Join us and get access to hundreds of tutorials and a community of expert Pythonistas.

Unlock This Lesson

This lesson is for members only. Join us and get access to hundreds of tutorials and a community of expert Pythonistas.

Unlock This Lesson

Hint: You can adjust the default video playback speed in your account settings.
Hint: You can set the default subtitles language in your account settings.
Sorry! Looks like there’s an issue with video playback 🙁 This might be due to a temporary outage or because of a configuration issue with your browser. Please see our video player troubleshooting guide to resolve the issue.

Command Line - Workflow

00:00 Command Line Tools. While interacting with MicroPython via a REPL is a useful feature, there are times when you’ll need to transfer Python scripts and other resources to and from the board. One way to do this is via command line tools, which offer a simple interface to allow transfer to and from a MicroPython board which is connected via USB serial. Two such tools are Ampy and RShell.

00:28 Ampy offers a simple interface to MicroPython boards, and it’s easily installed using pip. It offers a small but useful range of commands to interact with the board, mainly concentrating on file management.

00:41 Let’s see it in action on Windows. Here, you can see a Windows command prompt session. The first thing to note is that it’s a good idea to run any interactive session in Windows inside a virtual environment.

00:55 This means that you won’t be struggling with path issues, as the path of your virtual environment will be followed, allowing installed packages to run without a lot of scratching of your head, wailing, and gnashing of teeth. With that out of the way, let’s start taking a look at Ampy. The format of Ampy’s commands is ampy, then specifying the port with the --port directive. In this case, the Pyboard has presented itself as COM5. Finally, the command we actually want to run. Firstly, let’s look at ls.

01:29 Here, you can see Ampy has shown us that the two root directories on the Pyboard are /flash and /sd, and we can list those by extending that original command.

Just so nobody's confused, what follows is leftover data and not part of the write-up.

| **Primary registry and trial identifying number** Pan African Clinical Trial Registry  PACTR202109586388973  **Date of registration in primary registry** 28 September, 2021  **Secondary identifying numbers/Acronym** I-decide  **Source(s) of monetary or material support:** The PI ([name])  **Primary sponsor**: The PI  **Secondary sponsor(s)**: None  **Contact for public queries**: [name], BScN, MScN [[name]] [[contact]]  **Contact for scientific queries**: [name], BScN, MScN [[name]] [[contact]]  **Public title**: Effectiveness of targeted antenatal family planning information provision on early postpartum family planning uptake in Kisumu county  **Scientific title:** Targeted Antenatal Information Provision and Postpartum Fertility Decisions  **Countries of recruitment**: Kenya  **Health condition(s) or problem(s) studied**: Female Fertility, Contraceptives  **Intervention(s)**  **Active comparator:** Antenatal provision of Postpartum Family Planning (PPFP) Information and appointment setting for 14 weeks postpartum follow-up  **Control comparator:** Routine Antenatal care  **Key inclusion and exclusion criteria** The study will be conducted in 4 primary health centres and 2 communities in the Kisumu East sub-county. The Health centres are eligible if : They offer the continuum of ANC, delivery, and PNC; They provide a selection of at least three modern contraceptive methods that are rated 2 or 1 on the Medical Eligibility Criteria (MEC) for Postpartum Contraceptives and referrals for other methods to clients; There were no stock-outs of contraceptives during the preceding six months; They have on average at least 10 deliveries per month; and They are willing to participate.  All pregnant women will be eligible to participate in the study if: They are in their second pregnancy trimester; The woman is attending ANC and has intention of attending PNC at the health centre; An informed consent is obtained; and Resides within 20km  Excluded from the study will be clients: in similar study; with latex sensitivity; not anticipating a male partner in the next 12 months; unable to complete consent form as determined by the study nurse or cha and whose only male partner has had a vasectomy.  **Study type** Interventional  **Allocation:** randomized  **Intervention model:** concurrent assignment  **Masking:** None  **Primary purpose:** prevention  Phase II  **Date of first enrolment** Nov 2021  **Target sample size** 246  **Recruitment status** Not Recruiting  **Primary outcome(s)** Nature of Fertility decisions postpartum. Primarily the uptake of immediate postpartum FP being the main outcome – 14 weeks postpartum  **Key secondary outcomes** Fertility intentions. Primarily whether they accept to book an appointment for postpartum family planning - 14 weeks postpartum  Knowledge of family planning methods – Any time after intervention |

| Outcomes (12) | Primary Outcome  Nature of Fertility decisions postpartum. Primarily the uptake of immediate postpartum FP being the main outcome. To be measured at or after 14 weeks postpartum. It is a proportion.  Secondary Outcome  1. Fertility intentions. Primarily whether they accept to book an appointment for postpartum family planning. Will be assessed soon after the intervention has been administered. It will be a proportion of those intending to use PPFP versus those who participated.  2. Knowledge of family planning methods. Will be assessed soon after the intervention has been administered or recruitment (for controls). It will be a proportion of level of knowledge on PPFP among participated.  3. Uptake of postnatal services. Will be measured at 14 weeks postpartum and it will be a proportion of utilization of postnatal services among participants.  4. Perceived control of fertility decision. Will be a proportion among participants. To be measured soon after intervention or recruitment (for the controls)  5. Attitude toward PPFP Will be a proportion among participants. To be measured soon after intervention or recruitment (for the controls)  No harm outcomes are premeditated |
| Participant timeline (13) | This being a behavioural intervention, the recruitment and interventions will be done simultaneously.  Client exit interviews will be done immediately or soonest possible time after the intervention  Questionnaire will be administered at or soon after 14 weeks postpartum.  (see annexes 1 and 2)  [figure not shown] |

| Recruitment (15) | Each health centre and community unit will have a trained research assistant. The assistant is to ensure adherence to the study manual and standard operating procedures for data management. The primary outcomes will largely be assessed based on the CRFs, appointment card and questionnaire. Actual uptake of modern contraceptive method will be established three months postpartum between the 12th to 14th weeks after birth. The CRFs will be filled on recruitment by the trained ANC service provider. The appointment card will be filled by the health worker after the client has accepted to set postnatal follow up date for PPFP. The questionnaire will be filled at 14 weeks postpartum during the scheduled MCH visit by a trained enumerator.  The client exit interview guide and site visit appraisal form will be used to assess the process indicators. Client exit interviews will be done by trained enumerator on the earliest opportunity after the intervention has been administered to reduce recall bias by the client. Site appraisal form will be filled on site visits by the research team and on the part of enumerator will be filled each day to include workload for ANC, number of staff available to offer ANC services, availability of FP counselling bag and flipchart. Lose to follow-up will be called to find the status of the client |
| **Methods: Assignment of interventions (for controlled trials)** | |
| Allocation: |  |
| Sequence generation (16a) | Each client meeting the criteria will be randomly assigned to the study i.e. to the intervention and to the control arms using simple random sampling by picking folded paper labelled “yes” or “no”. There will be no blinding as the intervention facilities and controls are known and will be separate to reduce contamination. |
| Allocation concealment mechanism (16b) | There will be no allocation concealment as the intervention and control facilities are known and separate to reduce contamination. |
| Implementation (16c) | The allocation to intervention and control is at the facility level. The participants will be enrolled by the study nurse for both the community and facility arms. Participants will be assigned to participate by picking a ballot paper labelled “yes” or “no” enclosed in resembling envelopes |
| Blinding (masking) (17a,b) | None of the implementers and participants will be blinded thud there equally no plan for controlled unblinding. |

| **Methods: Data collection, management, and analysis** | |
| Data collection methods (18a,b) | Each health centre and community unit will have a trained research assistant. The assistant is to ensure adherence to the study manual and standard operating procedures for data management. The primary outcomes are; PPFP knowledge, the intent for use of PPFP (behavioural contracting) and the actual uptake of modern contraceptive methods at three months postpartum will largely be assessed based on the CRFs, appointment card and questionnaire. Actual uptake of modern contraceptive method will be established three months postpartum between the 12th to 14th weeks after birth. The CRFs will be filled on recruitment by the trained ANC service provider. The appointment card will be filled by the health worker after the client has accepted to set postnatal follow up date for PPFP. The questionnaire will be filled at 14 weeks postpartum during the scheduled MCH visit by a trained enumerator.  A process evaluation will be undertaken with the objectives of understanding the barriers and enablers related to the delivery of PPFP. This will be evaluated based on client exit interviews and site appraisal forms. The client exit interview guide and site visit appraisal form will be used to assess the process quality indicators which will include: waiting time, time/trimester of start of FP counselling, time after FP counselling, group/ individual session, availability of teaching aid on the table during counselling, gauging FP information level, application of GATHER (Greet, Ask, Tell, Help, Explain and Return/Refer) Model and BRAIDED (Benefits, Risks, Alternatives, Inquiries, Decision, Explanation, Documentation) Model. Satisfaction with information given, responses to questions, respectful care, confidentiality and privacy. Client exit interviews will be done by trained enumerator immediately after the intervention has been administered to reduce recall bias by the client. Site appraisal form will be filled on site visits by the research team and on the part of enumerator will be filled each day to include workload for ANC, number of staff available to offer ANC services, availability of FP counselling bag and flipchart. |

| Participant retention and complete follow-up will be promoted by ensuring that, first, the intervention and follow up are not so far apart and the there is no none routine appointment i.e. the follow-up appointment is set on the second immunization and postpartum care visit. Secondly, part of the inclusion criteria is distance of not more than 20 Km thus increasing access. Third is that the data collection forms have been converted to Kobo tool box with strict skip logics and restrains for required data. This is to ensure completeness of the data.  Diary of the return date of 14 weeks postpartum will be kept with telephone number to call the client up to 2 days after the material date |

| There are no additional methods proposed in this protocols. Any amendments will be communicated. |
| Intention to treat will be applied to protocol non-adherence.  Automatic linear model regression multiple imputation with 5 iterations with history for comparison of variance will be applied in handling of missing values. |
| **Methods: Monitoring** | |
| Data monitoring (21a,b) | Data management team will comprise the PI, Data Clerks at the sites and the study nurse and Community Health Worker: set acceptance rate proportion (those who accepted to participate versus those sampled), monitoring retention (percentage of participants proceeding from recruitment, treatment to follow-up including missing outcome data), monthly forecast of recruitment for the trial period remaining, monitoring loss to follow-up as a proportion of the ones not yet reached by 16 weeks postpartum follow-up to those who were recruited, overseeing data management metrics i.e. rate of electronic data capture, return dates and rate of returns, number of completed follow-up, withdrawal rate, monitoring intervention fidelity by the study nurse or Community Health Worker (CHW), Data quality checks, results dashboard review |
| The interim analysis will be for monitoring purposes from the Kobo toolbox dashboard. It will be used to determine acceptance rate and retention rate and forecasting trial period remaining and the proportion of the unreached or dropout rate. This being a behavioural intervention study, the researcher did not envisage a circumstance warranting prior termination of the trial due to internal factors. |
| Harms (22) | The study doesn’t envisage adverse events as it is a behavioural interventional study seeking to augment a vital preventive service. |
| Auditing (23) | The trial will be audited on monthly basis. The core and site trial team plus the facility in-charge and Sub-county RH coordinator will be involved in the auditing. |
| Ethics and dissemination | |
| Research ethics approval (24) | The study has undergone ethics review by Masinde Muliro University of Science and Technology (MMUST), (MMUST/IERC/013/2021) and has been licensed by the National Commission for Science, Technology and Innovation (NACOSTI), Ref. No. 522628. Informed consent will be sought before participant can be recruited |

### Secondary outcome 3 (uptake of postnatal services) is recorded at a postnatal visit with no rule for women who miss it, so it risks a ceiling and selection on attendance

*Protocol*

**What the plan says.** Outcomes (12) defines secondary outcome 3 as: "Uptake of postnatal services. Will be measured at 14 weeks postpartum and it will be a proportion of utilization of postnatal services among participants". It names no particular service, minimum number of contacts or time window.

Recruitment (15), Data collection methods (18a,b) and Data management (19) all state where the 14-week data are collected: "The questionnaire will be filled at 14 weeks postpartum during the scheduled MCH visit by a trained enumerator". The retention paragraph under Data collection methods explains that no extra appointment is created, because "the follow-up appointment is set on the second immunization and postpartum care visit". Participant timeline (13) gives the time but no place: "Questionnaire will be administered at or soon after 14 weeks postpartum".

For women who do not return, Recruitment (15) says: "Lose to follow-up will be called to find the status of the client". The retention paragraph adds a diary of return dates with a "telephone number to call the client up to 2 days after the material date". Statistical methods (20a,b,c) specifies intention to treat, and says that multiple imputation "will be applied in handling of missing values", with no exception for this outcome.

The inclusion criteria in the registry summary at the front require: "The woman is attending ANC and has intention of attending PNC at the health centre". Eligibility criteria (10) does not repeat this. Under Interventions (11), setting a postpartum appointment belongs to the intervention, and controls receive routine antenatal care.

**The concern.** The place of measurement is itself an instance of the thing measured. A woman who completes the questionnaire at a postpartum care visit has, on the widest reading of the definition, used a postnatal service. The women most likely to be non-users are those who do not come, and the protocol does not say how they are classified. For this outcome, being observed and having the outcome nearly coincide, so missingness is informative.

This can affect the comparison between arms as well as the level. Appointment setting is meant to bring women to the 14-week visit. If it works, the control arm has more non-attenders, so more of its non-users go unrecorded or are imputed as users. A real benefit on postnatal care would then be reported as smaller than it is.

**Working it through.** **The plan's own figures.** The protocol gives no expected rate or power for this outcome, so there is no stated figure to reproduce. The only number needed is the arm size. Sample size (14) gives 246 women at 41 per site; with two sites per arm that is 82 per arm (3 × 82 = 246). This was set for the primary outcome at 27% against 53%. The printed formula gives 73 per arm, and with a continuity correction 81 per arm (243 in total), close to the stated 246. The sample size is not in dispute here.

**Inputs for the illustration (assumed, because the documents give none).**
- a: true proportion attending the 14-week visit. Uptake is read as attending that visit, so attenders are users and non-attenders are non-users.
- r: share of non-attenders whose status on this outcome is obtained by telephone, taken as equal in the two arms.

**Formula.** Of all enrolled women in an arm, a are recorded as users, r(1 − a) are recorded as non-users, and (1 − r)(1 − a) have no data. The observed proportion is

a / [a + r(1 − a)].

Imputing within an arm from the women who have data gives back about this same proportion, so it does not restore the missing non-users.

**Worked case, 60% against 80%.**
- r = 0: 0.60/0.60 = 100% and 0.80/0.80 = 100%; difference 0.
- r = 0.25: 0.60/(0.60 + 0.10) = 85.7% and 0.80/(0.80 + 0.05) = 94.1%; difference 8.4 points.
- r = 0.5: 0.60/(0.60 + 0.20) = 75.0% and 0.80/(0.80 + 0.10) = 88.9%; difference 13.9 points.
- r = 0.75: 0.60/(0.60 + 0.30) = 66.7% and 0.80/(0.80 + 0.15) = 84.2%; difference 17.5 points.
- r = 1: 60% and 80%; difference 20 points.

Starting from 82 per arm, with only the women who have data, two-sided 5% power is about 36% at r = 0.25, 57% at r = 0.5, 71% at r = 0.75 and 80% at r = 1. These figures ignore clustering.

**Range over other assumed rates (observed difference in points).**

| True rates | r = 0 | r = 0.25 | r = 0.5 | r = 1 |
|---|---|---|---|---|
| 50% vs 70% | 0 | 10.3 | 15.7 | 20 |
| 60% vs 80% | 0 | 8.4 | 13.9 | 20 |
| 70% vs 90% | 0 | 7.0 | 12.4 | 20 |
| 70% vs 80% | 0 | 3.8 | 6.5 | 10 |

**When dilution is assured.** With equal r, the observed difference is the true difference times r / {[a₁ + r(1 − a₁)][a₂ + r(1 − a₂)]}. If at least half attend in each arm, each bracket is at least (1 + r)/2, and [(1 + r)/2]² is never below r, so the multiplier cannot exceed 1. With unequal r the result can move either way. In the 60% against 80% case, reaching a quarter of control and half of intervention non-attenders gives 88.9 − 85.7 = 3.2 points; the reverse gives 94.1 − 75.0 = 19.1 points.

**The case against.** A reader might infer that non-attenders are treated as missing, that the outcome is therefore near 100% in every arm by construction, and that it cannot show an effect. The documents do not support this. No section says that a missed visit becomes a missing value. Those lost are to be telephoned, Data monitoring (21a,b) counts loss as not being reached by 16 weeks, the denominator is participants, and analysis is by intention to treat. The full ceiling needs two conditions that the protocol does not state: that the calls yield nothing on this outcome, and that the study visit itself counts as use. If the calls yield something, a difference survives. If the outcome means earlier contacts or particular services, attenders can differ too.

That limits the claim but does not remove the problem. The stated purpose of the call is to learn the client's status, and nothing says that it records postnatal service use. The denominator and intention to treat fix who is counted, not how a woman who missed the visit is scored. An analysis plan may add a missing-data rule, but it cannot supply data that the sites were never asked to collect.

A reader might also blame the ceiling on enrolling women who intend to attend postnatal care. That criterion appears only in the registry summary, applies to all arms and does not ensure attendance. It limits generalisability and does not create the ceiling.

01:42 There, you can see the contents of the /flash/ folder. Now, one thing you may have noticed already is that specifying the port explicitly each time you run Ampy can get a little bit long-winded, and the way to improve this is to set an environment variable. On Windows, this is done with the set command, while on Linux and macOS it would use export. After that, the format is the same—setting AMPY_PORT to the port in question.

02:11 Each time you run Ampy, it looks for this environment variable if no port has been specified. That makes the syntax of using it much more prosaic. Note that this is not saved permanently, so when your session ends, the variable will be deleted.

02:26 It’s possible to make this a permanent environment variable, as we’ll see at the end of this section. Ampy can output the contents of a file to the console, as seen here.

02:39 Ampy outputs the contents of the file to the console, so if you want to save these contents, you can redirect this output to a file using the greater than symbol (>) and then the filename that you want to create.

02:56 As you can see, the contents are the same. Transferring files works in a similar manner. In this case, I’m going to specify the local source file first, and the explicit full destination file path second.

03:15 It’s also possible to use Ampy to run a local file on the board with a command like this.

03:23 In this case, this is a simple for loop that prints out each number. Ampy redirects the output of the script to the console so you can see it working straight away.

03:35 As you can imagine, this can greatly speed up your development, allowing you to work locally and execute remotely, and seeing the effects of your program in near real time.

03:47 If you want to permanently set the AMPY_PORT variable in Windows, this is how it’s done. Firstly, tap the Windows key and type “environ”.